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Local treasures: our public servants

The Lakeville Journal Editorial

It’s not easy serving in public office. Ask anyone who has done it, if you yourself haven’t, from a student class president to a U.S. senator. They serve many different constituents who often cannot come to agreement among themselves on just about any issue, making it that much harder to please them all at any time. It’s got to be more about acceptable compromise, which is certainly next to impossible in the current toxic, polarized political climate.

Yet so far, there have still been good people who step up to serve in Connecticut at the local, state and federal levels of government. Here’s hoping we can all agree on this: Having citizens willing to serve all their constituents, not just those in their political party, is critically important for our democracy. 

Now is a good time to consider our current legislators at all levels of government, with the November elections closer than we think. Our municipalities will elect their selectmen, and all the other elected officers on the slate, and each position is as important to the functioning of the towns as the next. With so many controversies surrounding housing and land use, the planning boards in each town will have their hands full in the terms to come. So will the school boards in every town, as well as Region One’s. 

Town clerks are elected in some towns, appointed in others, but their duties are among the most important to the day to day operations for any town. They are the public information officers who serve as liaisons between local government and the public, according to the ct.gov website. They are responsible for public records, vital statistics and licensing. They have certain significant duties in reference to elections, and registrars of voters are responsible for others. Town clerks are bound to abide by the regulations defined by the state Freedom of Information Act, and must be aware of the way the act affects the release of public records. Also in accordance with Freedom of Information Act requirements, they must post meeting notices for local government bodies. And of course, they issue all types of licenses, including marriage, liquor, hunting, fishing, dog and trapping. And much more.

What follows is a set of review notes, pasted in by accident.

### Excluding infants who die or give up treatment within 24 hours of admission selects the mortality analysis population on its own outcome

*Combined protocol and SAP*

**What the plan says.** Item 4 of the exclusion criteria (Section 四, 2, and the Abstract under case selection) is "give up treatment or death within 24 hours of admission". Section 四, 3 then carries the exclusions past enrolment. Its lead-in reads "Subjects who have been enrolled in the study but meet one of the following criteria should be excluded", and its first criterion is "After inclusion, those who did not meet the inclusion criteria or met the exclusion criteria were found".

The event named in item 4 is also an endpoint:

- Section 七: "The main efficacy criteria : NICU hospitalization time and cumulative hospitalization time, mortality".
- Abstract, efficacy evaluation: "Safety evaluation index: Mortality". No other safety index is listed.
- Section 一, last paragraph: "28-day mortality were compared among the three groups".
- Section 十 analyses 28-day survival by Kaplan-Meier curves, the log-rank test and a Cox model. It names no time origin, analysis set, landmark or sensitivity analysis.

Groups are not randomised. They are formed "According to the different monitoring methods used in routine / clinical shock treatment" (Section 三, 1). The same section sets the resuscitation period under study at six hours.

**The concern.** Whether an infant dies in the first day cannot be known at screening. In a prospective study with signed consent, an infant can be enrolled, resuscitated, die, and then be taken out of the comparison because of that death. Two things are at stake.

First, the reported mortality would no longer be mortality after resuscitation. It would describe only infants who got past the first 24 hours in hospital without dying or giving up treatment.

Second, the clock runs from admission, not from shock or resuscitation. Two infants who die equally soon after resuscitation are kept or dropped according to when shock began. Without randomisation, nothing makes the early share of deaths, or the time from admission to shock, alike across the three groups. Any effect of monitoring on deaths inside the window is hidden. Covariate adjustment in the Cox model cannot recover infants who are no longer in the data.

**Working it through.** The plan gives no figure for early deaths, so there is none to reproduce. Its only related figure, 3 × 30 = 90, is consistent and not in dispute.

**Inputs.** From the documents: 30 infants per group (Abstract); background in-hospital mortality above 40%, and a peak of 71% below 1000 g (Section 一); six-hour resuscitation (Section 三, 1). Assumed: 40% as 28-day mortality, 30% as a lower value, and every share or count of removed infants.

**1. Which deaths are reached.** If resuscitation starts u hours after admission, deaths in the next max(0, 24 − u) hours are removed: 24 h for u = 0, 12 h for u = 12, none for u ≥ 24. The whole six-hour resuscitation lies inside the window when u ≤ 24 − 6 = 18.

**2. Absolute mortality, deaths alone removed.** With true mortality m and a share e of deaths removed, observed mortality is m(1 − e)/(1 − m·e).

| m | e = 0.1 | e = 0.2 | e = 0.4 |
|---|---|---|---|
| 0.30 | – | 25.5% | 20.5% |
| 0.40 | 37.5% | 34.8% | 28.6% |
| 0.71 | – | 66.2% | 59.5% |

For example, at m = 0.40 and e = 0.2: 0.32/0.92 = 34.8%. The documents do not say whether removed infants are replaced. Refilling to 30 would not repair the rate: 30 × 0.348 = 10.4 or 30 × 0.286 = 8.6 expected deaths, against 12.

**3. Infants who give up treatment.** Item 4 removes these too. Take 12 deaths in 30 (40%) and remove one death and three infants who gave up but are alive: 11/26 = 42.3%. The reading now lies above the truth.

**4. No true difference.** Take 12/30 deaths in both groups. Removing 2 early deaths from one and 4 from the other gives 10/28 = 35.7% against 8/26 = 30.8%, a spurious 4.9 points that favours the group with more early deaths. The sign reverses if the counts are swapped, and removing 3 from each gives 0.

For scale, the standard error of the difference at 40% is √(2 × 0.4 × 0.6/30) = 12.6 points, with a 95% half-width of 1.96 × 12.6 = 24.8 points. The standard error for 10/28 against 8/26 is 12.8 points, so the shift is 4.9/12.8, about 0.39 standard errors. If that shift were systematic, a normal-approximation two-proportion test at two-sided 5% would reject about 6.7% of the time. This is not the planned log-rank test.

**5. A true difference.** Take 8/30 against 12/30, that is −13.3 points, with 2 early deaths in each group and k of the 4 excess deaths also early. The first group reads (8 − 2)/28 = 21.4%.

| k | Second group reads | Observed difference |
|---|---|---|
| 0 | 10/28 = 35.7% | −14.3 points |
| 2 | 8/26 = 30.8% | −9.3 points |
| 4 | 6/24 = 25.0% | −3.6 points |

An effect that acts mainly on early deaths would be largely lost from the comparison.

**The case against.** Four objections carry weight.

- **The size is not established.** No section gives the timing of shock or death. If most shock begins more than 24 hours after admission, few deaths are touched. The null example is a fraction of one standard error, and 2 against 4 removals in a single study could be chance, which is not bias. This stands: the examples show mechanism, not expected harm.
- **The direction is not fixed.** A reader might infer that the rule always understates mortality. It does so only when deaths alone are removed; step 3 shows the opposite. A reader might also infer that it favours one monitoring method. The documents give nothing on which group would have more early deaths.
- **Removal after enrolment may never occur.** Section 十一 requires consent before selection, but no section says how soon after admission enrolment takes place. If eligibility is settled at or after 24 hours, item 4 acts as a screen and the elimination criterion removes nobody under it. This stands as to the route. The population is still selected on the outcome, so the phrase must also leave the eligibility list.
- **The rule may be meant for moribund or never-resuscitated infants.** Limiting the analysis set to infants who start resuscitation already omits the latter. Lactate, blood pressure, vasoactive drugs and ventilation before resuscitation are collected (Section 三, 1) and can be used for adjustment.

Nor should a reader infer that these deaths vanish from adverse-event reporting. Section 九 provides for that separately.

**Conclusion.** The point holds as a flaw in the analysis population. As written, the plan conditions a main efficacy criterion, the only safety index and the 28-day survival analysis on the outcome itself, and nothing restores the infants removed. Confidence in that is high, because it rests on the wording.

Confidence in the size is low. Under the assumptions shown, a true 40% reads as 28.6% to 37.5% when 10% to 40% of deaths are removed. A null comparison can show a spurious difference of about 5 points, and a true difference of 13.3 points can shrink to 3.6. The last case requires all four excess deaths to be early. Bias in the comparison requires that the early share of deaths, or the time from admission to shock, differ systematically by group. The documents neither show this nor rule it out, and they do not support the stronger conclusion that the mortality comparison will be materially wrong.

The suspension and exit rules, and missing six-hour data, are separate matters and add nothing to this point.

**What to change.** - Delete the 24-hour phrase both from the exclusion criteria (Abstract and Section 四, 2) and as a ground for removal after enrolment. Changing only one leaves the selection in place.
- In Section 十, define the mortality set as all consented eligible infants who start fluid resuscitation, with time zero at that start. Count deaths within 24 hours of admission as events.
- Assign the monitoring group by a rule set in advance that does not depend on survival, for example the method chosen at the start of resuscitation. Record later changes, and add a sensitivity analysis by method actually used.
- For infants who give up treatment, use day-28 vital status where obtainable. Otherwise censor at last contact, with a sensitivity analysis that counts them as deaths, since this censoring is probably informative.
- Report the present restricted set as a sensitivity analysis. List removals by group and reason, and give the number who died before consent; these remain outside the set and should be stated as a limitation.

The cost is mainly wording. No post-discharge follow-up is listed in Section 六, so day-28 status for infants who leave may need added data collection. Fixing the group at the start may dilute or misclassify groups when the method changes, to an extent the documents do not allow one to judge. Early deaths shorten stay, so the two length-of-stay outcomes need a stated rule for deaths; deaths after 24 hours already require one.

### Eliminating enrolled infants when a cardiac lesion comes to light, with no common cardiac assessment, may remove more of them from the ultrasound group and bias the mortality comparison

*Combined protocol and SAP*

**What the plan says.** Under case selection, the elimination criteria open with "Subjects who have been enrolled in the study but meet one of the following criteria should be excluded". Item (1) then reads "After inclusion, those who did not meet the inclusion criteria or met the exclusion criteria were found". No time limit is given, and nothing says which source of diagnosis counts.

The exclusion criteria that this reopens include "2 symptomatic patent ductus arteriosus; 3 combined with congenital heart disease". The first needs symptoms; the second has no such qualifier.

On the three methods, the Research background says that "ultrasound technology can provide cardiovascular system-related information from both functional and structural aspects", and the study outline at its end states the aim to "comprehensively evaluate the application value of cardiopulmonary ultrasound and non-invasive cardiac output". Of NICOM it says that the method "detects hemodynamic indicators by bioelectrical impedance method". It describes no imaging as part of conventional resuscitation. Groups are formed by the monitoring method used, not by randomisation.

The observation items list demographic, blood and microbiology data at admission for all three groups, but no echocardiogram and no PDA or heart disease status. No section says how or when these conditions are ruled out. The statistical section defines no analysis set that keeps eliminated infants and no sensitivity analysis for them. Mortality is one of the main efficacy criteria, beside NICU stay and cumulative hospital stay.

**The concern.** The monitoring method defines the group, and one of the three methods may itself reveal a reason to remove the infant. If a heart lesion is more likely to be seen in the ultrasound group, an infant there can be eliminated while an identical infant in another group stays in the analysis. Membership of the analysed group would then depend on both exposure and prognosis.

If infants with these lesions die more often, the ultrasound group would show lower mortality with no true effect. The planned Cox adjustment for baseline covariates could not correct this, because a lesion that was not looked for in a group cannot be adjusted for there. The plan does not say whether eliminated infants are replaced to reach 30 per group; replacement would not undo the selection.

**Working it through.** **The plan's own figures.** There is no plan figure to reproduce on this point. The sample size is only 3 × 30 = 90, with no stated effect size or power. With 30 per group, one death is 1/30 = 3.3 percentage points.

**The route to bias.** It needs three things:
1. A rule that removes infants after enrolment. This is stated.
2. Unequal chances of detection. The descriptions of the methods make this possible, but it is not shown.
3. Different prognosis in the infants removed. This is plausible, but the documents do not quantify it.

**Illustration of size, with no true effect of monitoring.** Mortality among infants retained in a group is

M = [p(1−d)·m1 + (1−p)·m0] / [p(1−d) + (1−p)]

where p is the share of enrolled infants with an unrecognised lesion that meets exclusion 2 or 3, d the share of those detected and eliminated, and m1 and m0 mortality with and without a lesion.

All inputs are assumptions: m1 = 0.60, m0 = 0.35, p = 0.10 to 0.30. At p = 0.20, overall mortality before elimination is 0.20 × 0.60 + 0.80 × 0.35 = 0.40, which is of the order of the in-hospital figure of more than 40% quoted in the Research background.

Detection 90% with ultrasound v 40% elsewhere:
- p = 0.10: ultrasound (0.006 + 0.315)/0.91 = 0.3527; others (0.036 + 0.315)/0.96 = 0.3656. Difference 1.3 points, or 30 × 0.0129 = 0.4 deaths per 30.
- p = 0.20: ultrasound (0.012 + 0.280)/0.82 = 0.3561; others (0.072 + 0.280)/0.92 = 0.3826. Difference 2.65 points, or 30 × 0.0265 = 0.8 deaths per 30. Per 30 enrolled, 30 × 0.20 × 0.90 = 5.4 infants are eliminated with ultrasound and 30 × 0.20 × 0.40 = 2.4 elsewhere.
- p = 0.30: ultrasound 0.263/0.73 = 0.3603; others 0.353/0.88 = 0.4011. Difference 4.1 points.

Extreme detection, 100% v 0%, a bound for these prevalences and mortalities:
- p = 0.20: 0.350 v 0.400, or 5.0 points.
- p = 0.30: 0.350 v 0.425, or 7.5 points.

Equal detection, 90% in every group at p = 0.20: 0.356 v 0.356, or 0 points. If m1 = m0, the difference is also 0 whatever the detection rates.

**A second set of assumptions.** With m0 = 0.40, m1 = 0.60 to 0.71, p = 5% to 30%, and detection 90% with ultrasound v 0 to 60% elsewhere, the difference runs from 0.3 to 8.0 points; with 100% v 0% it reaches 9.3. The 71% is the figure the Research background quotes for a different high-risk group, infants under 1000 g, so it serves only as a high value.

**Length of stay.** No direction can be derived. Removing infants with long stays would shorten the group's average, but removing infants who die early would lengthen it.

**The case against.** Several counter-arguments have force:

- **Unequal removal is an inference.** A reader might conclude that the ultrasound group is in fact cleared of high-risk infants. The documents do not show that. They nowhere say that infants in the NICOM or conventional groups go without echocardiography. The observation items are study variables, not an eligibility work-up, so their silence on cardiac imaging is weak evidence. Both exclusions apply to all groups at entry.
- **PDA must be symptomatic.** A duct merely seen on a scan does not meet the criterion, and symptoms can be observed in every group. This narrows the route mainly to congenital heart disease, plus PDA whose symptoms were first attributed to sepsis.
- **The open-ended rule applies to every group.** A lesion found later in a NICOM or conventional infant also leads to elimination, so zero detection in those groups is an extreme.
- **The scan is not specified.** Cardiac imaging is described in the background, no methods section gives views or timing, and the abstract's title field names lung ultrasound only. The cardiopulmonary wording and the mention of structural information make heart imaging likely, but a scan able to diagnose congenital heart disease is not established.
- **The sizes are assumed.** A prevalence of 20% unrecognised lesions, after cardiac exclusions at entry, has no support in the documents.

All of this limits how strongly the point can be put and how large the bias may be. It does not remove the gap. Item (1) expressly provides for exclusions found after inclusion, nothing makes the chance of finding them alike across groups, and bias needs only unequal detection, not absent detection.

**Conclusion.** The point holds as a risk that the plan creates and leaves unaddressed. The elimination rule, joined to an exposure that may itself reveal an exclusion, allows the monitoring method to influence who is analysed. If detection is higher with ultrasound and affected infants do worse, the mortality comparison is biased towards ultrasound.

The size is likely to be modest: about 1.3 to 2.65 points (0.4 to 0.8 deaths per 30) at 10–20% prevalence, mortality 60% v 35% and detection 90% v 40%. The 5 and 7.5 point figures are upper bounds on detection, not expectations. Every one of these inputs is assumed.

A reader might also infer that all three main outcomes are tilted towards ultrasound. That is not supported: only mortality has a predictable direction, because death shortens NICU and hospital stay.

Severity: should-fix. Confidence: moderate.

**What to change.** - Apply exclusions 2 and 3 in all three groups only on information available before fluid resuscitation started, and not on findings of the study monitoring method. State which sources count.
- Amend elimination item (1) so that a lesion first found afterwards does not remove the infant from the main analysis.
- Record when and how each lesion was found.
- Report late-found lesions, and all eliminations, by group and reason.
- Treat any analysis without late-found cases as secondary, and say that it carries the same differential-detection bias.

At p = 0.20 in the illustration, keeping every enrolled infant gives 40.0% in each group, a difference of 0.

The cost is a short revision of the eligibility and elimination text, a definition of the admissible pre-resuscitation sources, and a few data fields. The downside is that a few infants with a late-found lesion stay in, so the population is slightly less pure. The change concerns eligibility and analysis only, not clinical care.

Be aware of what your elected officials do for your town, state and country before you vote in November. This year, The Lakeville Journal Company is applying for nonprofit status, and if that is approved before November, this will be the first election cycle in this ownership’s memory that there will not be political endorsements in this space. That is a requirement of media that are 501(c)3 nonprofits, that they not take a stand for one side or the other in elections. 

We will have profiles of candidates, as always, and encourage all our readers to educate themselves on the issues and vote. We just won’t suggest to you whom we believe the best candidate to be. But don’t take that to mean we don’t care. There is nothing of more importance to our democracy, as noted, than having our fellow citizens being willing to serve to the best of their ability.   

So thank you to all those who are now serving in office, and to those who are considering doing it. We wish you well in a tough time and will continue to inform our readers of the activity at the local level of government in all the Region One towns.

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